Gallery  May 11, 2021  Paul Laster

Revisiting Figuration in Contemporary Art

Courtesy Richard Taittinger Gallery.

Gérard Fromanger, Au Printemps ou la Vie à l'Endroit, 1972. Oil on canvas. 59h x 78.70w in (149.86h x 199.90w cm).

At a time when figuration is the dominant way of working in the international art world, New York’s Richard Taittinger Gallery takes a look back at an important figurative art movement in Europe in the 1960s and ‘70s. The gallery’s engaging exhibition—Narrative Figuration 60s-70s, which was curated by Richard Taittinger in collaboration with Yoyo Maeght, granddaughter of the celebrated French art dealer and publisher Aimé Maeght—presents nine international artists who were related to the movement through the strength of the visual storytelling in their artworks.

Coming together in Paris in the same period as Pop Art and its European counterpart, Nouveau Réalisme (New Realism), the Narrative Figuration painters worked in opposition to abstraction, which had dominated the international art scene for the two previous decades. Interested in everyday life, they drew upon imagery from newspapers and magazines, comics, films, and advertisements as storylines for their paintings.

Courtesy Richard Taittinger Gallery.

Installation view, Narrative Figuration 60s-70s. Richard Taittinger Gallery, New York. March 13 – May 16, 2021.

While sharing graphic concerns with the Pop artists, their work was dramatically different in content. Rather than embracing consumer society, the Narrative Figuration artists took a more critical view of it. They were also more politically engaged—even before the civil unrest of May 1968, which shook all of France, and more after it. Because of these social concerns, the movement attracted the interest of such venerable French philosophers as Jacques Derrida, Gilles Deleuze, and Michel Foucault.

The movement was founded by the young painters Bernard Rancillac and Hervé Télémaque, who organized the Mythologies Quotidiennes (Everyday Mythologies) exhibition with French art critic Gérald Gassiot-Talabot at the Museum of Modern Art of the City of Paris in 1964. In the Taittinger show, there’s a 1966 painting by Rancillac, Fin tragique d'un apotre de l'Apartheid  (Tragic End of an Apostle of Apartheid), that turns a political photo from a South African newspaper into a montage of colors and forms, while Télémaque’s 1970 canvas, Contamination verte (Green Contamination), juxtaposes a precisely painted clasp from a woman’s garter belt with a portable closet to comment on consumer consumption.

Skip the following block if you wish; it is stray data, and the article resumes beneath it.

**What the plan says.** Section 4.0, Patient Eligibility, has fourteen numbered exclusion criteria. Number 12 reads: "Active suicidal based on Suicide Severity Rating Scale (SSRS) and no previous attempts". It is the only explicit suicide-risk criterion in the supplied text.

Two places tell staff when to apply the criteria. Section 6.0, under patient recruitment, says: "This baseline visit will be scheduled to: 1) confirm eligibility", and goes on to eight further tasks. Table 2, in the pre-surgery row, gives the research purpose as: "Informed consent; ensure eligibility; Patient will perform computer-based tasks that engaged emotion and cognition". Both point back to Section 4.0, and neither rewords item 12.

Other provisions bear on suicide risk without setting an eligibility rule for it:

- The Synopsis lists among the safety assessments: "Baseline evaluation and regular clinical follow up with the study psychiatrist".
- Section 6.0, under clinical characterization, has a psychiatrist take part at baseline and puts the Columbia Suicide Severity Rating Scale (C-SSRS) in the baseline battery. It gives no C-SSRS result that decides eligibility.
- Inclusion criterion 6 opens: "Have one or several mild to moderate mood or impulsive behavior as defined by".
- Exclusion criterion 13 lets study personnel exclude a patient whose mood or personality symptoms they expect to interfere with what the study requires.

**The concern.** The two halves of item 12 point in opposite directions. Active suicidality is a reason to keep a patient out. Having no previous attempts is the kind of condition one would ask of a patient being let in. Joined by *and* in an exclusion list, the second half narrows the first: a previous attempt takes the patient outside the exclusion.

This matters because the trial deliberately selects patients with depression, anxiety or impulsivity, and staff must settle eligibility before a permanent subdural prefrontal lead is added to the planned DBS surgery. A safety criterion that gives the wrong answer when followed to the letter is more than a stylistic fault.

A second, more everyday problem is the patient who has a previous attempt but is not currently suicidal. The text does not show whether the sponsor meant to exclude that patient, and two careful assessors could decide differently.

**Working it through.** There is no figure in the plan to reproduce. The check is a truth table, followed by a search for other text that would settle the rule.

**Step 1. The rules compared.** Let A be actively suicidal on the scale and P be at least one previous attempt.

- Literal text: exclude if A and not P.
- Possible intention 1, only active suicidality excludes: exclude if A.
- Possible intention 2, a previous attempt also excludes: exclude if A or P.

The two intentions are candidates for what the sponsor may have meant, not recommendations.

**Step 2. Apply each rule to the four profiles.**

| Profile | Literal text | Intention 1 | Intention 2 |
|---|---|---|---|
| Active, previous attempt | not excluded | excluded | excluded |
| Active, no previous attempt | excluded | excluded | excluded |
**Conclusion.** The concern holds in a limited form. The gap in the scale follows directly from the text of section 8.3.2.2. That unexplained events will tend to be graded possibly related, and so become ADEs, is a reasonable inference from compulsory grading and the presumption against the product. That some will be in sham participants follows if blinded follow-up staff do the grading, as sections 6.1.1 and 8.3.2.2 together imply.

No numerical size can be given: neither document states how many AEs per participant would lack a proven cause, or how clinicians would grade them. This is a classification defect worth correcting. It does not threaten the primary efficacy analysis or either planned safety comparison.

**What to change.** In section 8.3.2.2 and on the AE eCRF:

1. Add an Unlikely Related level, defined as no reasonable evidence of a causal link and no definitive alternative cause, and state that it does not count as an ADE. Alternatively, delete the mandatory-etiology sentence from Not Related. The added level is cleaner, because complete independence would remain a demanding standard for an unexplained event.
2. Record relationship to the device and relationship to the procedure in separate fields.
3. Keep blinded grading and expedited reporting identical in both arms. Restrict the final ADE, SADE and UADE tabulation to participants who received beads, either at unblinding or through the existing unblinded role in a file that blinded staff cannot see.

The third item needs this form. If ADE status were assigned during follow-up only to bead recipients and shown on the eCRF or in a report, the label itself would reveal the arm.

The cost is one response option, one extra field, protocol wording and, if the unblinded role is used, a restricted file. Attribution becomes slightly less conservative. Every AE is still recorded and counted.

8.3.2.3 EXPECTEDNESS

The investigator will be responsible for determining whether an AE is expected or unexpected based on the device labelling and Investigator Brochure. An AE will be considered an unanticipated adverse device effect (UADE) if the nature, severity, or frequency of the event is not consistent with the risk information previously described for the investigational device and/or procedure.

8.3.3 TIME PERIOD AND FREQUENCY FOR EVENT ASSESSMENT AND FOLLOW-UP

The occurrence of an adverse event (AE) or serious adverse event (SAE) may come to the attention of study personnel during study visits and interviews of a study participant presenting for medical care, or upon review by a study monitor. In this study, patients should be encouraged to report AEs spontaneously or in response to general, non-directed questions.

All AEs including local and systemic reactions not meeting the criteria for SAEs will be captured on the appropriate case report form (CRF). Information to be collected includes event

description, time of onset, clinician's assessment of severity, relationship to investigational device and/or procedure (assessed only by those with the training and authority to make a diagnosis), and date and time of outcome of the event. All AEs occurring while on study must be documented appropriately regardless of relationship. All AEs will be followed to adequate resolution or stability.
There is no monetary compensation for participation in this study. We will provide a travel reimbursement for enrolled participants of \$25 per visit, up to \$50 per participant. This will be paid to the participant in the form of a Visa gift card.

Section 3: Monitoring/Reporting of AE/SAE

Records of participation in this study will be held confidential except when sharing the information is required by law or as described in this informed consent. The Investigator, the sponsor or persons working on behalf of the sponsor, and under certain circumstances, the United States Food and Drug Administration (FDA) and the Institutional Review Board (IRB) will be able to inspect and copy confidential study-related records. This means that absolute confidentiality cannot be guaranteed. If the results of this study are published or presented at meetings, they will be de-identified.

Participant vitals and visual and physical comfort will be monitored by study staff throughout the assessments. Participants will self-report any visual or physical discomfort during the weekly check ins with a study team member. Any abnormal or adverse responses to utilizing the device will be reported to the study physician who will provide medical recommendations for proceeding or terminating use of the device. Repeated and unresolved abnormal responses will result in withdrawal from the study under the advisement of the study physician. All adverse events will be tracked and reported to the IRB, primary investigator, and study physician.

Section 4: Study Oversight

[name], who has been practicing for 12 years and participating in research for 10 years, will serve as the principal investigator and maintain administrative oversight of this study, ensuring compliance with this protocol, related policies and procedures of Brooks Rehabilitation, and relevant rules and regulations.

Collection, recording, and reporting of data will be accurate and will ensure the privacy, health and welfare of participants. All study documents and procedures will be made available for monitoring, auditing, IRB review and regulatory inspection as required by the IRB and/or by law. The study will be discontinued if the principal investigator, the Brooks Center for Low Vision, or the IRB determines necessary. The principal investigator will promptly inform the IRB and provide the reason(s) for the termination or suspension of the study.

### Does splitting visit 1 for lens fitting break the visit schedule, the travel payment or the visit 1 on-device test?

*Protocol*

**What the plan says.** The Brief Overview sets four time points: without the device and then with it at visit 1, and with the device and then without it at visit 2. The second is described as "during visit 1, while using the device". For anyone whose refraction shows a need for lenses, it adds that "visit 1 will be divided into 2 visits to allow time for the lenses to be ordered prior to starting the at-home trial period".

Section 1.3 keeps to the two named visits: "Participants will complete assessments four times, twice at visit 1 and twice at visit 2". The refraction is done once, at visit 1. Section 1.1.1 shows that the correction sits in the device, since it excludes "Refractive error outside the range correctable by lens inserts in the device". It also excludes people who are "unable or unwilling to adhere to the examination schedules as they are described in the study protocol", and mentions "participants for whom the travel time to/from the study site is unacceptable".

Courtesy Richard Taittinger Gallery.

Erró, La Bombe, 1977. Alkyd paint on canvas. 45 11/16 × 64 3/8 in. (116 × 163.5 cm.).

Peter Saul criticizes American imperialism during the Vietnam War in his 1966 painting Killroy, which mixes metaphors of fighting cocks and obedient dogs in cartoon-like characterizations; Erró uses a comic book-style of illustration in his 1977 painting, La Bombe (The Bomb), which shows how the world powers had dangerously banked their money on nuclear defenses; and Eduardo Arroyo transports citizens who are about to be turned into ash by the eruption of Mount Vesuvius to fascist Madrid, where Generalísimo Francisco Franco ruled Spain with an iron fist, in his 1969 canvas Les derniers jours de Pompéi Madrid (The last days of Pompeii Madrid).

Courtesy Richard Taittinger Gallery.

Installation view, Narrative Figuration 60s-70s. Richard Taittinger Gallery, New York. March 13 – May 16, 2021.

Cybele Varela, one of the few women artists in the group, marks the passing of time in a self-portrait that’s mounted on the wall of an apartment overlooking Paris in her painting 10 heures (Ten O’clock), while Valerio Adami paints a more erotic scene of a woman, where her partialy clothed body and the room she inhabits are reduced to flat, colored forms bordered by thick black lines, in his 1970-71 canvas Figura in Casa (Figure in House). Rounding out the artists in the show, Gerard Fromanger continues the group’s critique of consumerism in his 1972 painting Au printemps ou la vie à l'endroit (In springtime or life in the place), which shows colorful pedestrians in contrast to the grayness and mediocrity of the department store they are passing, and Jacques Monory, who started out as a graphic designer, flaunts his love of films, which he also made, in his theatrical 1977 canvas Technicolor No 23, celebrating valor for country as though it’s a scene from the past.

Courtesy Richard Taittinger Gallery.

Valerio Adami, Figura in Casa, 1970-71. Acrylic on canvas. 31.8 × 25.5 in. (81 x 65 cm.).